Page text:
The data also revealed that in orbit around the Galactic Nucleus, the earth travels 7 km/s or 16,000 mph higher.
The results don't indicate that Earth is more at risk from the black hole but show the galaxy's best modeling.
If you consider that Terrestrial affairs are not going well already, it also turns out that our world is much smaller than we thought to the supermassive black hole at the heart of the galaxy. New observation results allowed researchers to strengthen the Milky Way Galaxy modeling, showing that Earth is traveling 7 km/s (~16,000 mph) faster and is 2,000 light-years closer to the Sagittarius A* supermassive black hole.
Fifteen years of data obtained by the Japanese radio astronomy project VERA, which is a series of acronyms standing for VLBI Radio Astrometry Discovery, provided the most detailed results (with "VLBI" meaning Very Long Baseline Interferometry). The project began in 2000 and has the purpose of imaging the three-dimensional velocity and spatial configurations of the Milky Way.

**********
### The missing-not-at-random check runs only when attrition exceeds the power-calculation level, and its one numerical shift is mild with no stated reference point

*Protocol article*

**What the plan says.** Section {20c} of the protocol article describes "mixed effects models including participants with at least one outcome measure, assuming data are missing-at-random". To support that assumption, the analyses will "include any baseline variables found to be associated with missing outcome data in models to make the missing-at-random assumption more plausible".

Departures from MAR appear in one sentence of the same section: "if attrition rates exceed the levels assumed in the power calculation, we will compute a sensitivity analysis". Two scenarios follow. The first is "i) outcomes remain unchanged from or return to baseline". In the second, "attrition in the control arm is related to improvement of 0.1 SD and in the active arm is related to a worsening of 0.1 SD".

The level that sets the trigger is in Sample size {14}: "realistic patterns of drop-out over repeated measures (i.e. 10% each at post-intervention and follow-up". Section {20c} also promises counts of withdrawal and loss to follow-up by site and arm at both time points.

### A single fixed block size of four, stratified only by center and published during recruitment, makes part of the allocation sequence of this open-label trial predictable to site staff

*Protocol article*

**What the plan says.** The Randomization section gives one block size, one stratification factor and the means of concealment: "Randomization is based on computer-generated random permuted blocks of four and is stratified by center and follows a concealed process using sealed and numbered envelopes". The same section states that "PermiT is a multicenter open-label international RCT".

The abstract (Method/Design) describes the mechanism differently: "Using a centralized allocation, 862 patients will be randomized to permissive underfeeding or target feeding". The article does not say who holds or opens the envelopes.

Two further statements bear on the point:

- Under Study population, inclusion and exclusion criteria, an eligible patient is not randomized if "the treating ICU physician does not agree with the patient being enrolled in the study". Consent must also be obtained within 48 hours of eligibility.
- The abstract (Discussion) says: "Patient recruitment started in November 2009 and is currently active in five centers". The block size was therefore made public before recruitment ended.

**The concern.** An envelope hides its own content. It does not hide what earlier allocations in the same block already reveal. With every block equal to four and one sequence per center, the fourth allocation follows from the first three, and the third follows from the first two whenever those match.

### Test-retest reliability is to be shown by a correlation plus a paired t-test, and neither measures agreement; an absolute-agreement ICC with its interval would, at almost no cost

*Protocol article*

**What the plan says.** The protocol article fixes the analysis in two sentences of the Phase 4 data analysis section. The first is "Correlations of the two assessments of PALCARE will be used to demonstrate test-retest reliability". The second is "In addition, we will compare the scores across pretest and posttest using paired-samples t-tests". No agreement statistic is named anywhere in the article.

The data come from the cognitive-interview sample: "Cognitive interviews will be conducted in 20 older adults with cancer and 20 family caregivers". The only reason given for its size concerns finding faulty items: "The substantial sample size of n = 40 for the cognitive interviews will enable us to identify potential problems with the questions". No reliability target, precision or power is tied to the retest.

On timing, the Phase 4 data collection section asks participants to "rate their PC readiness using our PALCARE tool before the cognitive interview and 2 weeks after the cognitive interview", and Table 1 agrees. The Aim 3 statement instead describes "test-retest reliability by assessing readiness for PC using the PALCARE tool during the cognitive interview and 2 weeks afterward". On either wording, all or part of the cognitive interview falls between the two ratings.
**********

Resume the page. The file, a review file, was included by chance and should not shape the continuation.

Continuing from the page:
VERA uses interferometry to collect and integrate knowledge from radio telescopes in the Japanese archipelago. This technique helps the project to get an impressive resolution, as good as a 2300 km diameter telescope. At this exact resolution of 10 micro-arcseconds, the calculation is so precise that if it were somehow left on the surface of the Moon, it would be sharp enough to pick out a U.S. penny.
The latest map says this core is approximately 25,800 light-years away from Earth, along with the supermassive black hole it contains. Notably, this is closer than the distance of 27,700 light-years set by the International Astronomical Union as the official value in 1985.
The velocity part of the new map also distinguished the planet's velocity, indicating that it is moving in its orbit around the Galactic Center at 227 km/s. "That is 7 km/s faster than the 220 km/s previously "official" pace. #blackhole #solarsystem #earth
VERA next turns its focus to other objects, particularly those near to the supermassive black hole at the galaxy's center.